Measuring Visceral Fat

The only way to determine the amount of visceral fat you are storing is to measure it. Healthcare providers have a specific method for measuring visceral fat, which basically consists of taking your total body fat percentage and subtracting 10%. That 10% is your visceral fat.

There are a couple of ways you can do this calculation on your own, such as:

  • Measuring your waist: Using a tape measure, wrap it around your waist just about your hips. Anything more than 35 inches for women or 40 inches for men may indicate a risk of health problems and visceral fat.
  • Looking at your BMI: Your body mass index (BMI) is the measurement of your body fat based on your weight and height. Your doctor should be able to calculate this for you or you can use one of those blood pressure machines in pharmacies (the newer ones measure BMI as well). You want your BMI to be lower than 30, as anything higher can indicate overweight or obesity and higher levels of visceral fat. 
  • Determining your waist-to-hip ratio: Using a measuring tape, take your waist size and hip size. Divide your waist size by your hip size to get your waist-to-hip ratio. If it’s higher than 0.85 for women or 0.90 for men, you may be experiencing visceral fat.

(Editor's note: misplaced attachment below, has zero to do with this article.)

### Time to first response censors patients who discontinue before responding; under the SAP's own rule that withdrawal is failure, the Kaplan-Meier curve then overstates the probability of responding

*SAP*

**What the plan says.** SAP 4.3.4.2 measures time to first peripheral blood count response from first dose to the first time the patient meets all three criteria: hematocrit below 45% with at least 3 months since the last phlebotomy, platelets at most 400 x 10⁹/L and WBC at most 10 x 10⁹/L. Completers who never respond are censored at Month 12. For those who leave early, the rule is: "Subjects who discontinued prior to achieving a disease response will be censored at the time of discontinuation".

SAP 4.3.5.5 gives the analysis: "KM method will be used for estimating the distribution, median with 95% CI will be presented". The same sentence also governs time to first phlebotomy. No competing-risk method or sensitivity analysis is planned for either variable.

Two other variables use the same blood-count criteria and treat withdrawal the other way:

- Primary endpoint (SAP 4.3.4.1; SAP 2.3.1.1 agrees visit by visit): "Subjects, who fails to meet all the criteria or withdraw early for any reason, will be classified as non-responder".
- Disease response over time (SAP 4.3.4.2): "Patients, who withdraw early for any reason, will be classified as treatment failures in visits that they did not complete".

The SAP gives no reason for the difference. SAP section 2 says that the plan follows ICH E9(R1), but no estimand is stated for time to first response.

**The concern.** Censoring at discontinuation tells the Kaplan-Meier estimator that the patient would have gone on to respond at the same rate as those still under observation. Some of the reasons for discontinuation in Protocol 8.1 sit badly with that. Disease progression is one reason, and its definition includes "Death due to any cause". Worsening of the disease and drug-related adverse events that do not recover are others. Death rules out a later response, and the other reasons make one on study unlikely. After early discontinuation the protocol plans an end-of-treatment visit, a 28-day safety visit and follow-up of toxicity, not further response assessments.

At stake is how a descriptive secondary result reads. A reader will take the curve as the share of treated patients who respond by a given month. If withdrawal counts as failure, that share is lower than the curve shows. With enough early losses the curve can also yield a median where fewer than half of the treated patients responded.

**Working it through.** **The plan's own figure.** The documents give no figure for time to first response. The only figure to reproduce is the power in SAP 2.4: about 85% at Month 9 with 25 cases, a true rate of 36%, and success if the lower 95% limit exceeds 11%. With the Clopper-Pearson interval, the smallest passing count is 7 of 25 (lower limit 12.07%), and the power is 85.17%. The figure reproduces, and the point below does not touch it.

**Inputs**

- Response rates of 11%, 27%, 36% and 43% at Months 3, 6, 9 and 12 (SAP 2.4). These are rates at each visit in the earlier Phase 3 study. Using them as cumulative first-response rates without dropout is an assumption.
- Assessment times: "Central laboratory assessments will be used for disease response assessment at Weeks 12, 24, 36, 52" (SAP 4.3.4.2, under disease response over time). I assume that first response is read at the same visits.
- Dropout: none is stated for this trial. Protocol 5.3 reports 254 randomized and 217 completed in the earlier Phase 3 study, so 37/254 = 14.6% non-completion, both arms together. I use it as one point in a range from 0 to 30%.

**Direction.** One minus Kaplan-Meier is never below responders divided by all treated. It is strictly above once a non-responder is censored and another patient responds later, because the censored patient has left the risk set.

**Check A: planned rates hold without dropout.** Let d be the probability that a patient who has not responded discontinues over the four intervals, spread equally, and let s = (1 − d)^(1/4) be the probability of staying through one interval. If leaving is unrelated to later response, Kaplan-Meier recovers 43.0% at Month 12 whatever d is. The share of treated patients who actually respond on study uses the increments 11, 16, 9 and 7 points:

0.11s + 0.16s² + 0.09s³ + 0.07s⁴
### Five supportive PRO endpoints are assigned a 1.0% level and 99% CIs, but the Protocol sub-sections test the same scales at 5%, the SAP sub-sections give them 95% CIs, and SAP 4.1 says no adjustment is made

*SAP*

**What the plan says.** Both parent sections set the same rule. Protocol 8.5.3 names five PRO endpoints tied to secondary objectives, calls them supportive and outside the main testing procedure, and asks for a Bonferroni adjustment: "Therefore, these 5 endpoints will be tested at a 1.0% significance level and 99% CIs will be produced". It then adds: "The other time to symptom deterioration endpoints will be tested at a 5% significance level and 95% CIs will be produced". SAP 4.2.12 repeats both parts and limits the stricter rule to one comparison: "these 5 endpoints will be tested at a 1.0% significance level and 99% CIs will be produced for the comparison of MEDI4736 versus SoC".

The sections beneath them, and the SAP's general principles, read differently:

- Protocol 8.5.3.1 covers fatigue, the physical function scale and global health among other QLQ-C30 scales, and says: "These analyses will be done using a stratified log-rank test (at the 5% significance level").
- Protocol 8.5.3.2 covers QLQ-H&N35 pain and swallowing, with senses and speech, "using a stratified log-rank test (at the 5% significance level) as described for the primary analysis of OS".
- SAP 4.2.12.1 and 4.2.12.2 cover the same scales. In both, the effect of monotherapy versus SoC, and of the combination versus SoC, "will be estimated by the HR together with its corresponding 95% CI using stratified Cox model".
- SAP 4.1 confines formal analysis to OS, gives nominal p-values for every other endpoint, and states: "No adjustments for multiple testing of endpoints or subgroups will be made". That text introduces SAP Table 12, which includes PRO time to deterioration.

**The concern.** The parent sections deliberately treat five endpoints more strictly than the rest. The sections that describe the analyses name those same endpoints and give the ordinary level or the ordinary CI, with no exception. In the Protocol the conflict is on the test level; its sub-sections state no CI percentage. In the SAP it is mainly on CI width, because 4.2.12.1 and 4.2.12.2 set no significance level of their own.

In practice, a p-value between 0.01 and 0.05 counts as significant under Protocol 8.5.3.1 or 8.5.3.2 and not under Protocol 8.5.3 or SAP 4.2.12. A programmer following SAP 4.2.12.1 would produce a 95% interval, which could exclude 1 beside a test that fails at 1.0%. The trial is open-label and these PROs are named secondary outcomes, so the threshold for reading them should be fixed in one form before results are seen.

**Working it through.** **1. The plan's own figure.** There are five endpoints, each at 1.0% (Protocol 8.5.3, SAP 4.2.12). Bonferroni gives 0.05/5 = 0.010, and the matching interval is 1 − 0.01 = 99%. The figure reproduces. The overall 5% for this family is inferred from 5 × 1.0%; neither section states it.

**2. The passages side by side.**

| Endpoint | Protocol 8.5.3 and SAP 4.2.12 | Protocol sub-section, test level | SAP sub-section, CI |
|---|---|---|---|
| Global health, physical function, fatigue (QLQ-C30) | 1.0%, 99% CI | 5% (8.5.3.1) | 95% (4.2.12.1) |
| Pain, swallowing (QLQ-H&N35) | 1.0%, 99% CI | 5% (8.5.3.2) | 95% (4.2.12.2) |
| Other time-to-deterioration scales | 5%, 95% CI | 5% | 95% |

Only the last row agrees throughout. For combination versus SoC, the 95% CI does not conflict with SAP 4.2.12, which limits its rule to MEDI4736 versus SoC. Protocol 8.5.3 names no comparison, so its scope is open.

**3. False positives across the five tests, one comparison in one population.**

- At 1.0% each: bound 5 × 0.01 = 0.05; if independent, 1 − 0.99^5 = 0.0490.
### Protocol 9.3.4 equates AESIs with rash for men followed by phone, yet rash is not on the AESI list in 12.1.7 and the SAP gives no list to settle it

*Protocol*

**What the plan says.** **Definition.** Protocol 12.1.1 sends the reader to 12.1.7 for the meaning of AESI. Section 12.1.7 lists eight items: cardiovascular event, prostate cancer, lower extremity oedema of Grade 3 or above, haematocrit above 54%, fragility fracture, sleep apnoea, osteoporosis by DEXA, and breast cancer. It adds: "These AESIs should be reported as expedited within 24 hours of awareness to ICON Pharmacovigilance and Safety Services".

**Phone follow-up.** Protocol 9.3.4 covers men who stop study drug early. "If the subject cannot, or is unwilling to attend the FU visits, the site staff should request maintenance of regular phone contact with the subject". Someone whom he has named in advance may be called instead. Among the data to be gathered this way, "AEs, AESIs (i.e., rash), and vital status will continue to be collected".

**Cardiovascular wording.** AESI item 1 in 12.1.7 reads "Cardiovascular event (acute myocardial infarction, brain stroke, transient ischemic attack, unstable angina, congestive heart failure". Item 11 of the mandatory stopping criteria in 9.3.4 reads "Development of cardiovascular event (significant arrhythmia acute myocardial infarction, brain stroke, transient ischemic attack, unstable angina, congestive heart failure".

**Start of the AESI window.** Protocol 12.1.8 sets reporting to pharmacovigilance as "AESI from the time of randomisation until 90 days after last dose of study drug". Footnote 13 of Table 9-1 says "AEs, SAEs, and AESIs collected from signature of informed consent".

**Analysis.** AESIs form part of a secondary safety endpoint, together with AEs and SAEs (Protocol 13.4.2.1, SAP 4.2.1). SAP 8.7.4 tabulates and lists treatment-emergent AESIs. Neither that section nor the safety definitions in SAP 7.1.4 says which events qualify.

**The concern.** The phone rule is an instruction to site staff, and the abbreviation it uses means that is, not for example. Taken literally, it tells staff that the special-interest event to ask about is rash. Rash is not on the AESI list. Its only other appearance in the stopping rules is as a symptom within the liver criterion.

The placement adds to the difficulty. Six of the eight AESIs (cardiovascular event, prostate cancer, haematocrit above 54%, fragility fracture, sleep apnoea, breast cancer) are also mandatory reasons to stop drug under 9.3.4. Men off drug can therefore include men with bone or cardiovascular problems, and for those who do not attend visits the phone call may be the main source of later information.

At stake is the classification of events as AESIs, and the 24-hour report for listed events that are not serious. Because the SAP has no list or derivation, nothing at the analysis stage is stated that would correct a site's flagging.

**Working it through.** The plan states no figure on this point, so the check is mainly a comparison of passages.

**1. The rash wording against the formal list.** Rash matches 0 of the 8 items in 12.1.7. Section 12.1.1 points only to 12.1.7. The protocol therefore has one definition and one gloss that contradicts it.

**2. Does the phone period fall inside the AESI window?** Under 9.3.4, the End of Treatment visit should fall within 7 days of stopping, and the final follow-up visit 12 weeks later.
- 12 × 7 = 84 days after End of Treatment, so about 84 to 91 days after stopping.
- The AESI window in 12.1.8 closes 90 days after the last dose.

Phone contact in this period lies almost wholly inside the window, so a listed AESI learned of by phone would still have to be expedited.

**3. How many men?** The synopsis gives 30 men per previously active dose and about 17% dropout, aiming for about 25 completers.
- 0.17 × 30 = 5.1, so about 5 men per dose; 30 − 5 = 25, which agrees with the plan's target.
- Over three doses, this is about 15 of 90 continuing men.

• Measuring waist-to-height ratio: Using a measuring tape, take your waist size and height. Divide your waist size by your height. If the number is higher than 0.5, you may have higher amounts of visceral fat.

 Keep in mind, these at-home methods may not be fully accurate and its best to speak with a healthcare provider to determine your levels of visceral fat.

Dangers of Visceral Fat

As mentioned previously, having visceral fat is often an indicator of metabolic syndrome – a collection of disorders including high blood pressure, high cholesterol, obesity, and insulin resistance. Not only do these pose their own individual risks, but they can also increase the risk of stroke, heart disease and type 2 diabetes. Visceral fat has also been shown to increase one’s risk for Alzheimer’s.

Researchers believe that the risks associated with visceral fat are due to this type of fat making more of a certain protein known to inflame the body’s tissues and organs. As a result, blood vessels become narrower, blood pressure increases and the potential complications mentioned follow.

Here’s a quick recap of the potential risks associated with visceral fat:

Ways To Get Rid Visceral Fat

Although visceral fat is a unique type of body fat, the process for getting rid of it is similar to the approach used to lose other types of body fat: diet, lifestyle and exercise. The good news: burning off visceral fat is often easier than burning off subcutaneous fat because it metabolizes quicker.

Here are some recommendations to get you started:

While visceral fat can sound scary, implementing some healthy diet and lifestyle changes can help reduce this type of body fat and the associated risks. Doing so will also burn off other types of fat for an excellent boost to your overall health and wellness on a physical, mental and emotional level.